March 29, 2016; Washington Post

The U.S. Supreme Court’s ruling in Brown v. Board of Education, in tandem with the Civil Rights Act of 1964 and the Elementary and Secondary School Act of 1965, abolished the legalized separation of white and black students. But fifty years after passing this legislation, segregation still very much exists today in private schools according to a recent study by the Southern Education Foundation.

The Washington Post published a snapshot of the Southern Education Foundation’s findings, which say in part:

  • Private schools are whiter than the overall school-age population in most states, particularly in the South and the West.
  • Black, Latino, and Native American students are underrepresented in private schools, also particularly in the South and West.
  • Private schools are more likely than public schools to be virtually all-white, defined as a school where 90 percent or more of students are white. Forty-three percent of the nation’s private school students attended virtually all-white schools, compared to 27 percent of public-school students.

But why does this issue persist all this time later? Greg Forster, a senior fellow at the Friedman Foundation for Educational Choice, told the Washington Post that it’s not surprising. White students are more likely to attend private schools because the nation’s white families have higher incomes than other families, on average.

Private schools generally want to serve as many students as possible, but they can only serve those who are able to pay. School choice levels the playing field by helping those with lower incomes have access to the choices that others now have and even take for granted. It is not a scandal that those who are able to access better schools choose to do so; it is a scandal that because of the government school monopoly, only some are able to access better schools.

But is economics the only reason these statistics exist? Steve Suitts, who wrote the study as a Senior Fellow at the Southern Education Foundation, said economics are part of the pattern but not all or even most of it. The number of black, Latino, and Native American students enrolled in private schools is far lower than the number of minority families that could afford it, he said. He said he didn’t know of instances in which private schools rejected qualified minority students—but the enrollment patterns signify a problem:

The fact is that, over the years, African-American families and non-white families have come to understand that these private schools are not schools that are open to them, especially in light of their traditional role and history related to desegregation of public schools.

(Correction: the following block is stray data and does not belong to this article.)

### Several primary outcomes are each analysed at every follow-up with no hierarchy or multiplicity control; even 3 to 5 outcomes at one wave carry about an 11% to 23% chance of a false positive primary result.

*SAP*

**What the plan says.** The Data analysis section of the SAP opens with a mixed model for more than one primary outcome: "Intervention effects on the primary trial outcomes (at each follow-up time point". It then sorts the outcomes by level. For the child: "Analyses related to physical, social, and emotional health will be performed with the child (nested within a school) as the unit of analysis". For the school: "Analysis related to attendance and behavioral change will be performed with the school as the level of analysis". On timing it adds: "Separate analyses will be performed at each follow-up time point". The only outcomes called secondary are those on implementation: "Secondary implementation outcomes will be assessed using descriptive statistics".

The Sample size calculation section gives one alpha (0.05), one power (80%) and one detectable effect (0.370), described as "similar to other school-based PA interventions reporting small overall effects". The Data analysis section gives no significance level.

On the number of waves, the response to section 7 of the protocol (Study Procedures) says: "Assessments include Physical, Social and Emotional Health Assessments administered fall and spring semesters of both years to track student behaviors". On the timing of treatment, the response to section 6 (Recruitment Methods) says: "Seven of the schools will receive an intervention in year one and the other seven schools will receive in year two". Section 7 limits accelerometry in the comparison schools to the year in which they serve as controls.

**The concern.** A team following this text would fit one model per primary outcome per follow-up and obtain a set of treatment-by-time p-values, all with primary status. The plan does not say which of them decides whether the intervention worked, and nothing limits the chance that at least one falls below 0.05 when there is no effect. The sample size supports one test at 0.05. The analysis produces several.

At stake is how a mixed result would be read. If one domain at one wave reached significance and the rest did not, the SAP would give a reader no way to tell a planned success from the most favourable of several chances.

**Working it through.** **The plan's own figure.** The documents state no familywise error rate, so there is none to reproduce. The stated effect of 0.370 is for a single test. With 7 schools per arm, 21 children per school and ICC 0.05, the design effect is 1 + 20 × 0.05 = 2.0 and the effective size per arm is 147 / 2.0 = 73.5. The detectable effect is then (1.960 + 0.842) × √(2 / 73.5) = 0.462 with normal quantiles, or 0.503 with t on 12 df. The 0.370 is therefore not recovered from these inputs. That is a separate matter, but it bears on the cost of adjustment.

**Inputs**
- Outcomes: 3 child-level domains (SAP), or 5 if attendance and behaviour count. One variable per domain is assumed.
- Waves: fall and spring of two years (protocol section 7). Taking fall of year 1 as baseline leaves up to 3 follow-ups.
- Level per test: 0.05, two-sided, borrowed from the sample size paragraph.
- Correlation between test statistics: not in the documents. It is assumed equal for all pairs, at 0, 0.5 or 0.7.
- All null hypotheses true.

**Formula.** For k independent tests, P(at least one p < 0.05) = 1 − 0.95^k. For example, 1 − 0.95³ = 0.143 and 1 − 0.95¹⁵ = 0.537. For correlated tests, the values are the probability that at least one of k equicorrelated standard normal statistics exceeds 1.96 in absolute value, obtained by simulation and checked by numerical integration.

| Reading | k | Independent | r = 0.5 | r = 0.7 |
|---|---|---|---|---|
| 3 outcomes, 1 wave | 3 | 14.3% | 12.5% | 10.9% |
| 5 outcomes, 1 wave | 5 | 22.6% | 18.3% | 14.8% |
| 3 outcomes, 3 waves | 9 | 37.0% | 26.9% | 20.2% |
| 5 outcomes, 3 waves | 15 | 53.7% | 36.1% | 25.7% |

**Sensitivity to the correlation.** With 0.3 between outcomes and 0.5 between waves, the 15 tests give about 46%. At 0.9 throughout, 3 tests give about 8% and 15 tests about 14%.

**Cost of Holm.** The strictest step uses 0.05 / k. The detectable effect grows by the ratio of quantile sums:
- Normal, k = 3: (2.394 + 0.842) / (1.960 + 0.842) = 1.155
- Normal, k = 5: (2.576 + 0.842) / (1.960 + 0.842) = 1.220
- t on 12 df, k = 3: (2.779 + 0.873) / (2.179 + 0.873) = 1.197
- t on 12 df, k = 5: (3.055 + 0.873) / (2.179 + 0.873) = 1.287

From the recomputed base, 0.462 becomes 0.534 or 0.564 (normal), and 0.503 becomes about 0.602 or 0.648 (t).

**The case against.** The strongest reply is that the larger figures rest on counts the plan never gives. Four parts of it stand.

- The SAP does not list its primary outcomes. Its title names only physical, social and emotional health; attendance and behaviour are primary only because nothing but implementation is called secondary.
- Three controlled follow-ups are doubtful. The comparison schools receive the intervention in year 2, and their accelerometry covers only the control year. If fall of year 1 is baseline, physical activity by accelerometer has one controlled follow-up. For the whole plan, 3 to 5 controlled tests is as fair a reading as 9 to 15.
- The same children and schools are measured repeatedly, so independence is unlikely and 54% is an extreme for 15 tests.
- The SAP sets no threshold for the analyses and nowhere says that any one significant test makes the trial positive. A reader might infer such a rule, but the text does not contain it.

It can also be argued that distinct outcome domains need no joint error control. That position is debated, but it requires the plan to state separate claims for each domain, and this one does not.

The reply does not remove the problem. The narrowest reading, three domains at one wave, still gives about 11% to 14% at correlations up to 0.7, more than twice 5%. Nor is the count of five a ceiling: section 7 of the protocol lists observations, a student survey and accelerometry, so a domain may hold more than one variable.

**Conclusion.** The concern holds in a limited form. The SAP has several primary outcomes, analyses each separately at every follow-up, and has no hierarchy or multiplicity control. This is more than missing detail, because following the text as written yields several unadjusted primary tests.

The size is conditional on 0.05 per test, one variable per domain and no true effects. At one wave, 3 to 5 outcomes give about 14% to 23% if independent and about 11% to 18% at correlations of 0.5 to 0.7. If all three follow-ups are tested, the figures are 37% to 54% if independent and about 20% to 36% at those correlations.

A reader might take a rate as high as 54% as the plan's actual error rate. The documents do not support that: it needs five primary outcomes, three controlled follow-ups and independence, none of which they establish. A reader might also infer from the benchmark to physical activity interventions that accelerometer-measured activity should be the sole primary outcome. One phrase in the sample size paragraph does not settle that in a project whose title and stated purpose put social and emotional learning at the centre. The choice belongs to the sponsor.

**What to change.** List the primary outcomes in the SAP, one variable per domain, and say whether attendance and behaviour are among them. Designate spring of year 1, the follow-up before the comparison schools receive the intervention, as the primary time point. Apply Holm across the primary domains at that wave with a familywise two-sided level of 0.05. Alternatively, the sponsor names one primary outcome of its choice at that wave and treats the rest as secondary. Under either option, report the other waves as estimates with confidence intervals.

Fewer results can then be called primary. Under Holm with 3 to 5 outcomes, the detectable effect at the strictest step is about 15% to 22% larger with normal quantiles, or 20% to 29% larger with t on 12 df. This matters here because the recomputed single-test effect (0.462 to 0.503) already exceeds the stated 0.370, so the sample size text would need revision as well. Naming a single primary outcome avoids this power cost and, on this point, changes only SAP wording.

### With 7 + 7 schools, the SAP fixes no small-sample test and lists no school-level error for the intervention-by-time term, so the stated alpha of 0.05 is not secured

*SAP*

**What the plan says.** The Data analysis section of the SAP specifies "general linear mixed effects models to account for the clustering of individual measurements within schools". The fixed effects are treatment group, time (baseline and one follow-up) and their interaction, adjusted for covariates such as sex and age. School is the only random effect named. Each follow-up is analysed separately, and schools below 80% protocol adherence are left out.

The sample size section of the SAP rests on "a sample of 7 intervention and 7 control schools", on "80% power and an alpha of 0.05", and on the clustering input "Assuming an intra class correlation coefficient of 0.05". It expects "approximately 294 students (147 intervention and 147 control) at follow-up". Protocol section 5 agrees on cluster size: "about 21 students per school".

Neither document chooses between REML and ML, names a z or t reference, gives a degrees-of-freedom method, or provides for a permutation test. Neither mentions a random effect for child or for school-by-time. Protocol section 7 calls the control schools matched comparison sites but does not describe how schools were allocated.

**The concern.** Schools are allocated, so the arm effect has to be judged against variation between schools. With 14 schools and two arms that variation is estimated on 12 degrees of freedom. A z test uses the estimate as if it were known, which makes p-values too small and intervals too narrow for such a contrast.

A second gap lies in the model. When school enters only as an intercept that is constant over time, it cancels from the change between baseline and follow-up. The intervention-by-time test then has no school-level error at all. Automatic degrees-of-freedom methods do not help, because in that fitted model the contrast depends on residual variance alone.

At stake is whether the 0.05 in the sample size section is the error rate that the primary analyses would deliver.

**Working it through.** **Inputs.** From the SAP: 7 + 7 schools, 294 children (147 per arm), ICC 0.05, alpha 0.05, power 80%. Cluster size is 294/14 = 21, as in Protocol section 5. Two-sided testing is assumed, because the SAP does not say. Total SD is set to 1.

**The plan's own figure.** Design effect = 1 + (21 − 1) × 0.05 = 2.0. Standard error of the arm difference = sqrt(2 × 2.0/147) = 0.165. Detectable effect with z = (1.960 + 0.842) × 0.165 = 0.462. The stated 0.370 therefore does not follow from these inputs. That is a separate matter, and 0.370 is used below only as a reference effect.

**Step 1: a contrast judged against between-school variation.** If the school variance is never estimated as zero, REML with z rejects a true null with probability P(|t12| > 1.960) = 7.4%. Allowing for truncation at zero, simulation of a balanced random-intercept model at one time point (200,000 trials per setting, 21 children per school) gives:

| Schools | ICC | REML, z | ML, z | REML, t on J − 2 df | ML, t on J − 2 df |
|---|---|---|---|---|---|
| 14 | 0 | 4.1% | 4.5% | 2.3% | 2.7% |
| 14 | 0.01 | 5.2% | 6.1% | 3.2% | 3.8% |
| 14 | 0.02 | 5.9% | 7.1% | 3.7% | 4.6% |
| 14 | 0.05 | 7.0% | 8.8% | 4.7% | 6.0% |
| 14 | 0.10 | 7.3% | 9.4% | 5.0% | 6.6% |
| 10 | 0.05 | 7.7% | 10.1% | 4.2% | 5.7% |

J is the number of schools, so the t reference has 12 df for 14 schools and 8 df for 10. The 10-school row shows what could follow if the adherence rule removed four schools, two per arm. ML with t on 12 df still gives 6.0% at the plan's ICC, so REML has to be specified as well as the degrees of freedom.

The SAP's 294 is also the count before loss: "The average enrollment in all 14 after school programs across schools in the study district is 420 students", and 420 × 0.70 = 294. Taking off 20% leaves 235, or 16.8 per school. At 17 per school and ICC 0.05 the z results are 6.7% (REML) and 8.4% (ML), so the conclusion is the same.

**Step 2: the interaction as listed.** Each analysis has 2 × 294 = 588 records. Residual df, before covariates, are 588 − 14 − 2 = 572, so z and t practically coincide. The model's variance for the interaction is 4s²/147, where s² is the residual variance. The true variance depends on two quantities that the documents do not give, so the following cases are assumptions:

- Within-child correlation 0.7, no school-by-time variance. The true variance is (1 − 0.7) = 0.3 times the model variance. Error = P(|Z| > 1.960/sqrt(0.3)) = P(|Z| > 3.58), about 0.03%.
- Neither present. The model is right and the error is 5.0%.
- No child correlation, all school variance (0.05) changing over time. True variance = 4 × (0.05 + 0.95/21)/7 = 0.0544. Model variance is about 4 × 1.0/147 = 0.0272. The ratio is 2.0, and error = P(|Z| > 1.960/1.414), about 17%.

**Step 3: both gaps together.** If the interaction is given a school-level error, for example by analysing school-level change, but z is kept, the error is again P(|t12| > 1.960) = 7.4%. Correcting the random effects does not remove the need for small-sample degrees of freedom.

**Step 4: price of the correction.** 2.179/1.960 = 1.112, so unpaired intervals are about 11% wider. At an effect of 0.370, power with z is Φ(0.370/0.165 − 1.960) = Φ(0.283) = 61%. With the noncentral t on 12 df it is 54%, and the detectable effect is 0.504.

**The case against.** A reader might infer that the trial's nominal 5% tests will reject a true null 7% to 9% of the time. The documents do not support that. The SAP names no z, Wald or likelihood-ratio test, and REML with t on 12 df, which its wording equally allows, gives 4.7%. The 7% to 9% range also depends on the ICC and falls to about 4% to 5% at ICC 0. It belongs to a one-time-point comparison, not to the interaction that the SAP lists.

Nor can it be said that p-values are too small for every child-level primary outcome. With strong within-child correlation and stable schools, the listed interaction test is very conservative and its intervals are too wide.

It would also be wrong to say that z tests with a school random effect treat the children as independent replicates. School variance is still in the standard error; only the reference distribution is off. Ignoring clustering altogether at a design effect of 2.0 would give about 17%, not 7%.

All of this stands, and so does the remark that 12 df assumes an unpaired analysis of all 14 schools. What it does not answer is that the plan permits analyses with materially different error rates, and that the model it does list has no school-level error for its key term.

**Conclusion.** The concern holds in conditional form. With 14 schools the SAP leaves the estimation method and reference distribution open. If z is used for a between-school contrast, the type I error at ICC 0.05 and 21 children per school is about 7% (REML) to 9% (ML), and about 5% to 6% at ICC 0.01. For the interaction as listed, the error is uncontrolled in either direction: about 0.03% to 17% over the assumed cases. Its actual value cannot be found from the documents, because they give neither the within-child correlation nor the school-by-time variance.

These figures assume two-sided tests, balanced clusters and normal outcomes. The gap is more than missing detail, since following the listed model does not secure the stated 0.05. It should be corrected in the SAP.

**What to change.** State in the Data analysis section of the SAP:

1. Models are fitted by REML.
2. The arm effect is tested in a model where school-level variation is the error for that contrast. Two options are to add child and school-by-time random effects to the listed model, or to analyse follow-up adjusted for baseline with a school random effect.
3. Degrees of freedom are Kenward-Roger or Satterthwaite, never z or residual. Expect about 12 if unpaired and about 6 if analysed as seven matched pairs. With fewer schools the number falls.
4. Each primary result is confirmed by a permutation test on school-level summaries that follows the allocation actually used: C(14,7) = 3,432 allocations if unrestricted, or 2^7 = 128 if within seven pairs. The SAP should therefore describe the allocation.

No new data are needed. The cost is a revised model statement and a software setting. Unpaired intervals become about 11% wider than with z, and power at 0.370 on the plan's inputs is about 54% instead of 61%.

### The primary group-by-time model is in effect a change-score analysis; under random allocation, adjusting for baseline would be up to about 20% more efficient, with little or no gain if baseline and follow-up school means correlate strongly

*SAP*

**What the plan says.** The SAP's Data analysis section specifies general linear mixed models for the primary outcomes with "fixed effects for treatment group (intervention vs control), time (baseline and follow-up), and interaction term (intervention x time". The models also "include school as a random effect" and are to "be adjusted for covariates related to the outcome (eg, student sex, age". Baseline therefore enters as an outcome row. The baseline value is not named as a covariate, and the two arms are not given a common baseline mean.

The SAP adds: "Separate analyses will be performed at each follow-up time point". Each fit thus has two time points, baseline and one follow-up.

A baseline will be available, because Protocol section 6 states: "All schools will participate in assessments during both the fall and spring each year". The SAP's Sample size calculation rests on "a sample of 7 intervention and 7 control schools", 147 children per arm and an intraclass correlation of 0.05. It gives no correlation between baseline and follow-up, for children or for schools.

Historically these schools were used to placate parents who did not want their children attending public schools with minorities after the Brown v. Board of Education ruling.

Liz King, director of education policy for the Leadership Conference on Civil and Human Rights, agrees that the historical context is important because it shows how “private education can play a role in undermining civil-rights efforts.” If taxpayers are going to support private schools, King says that those private schools should be subject to additional scrutiny and to the same civil rights oversight and enforcement as public schools.

NPQ wrote about this issue as well late last year when we spoke about market equity in private school access. Lori Bezahler, president of the Edward R. Hazen Foundation, spoke to us about the hurdles many minority families face in trying to get access to private school options for their children. Among the constraints Bezahler cited were:

  • Charter/private school applications only in English in some places;
  • Meetings inaccessible to families without cars or unable to get out of work;
  • A lack of services in some schools that lower income families typically count on, such as subsidized student transportation or free lunches;
  • Exclusions of LGBTQ pupils from some schools; and
  • The inadequacy of tax credit voucher scholarships (averaging less than $1,000) for schools whose tuitions may cost tens of thousands of dollars.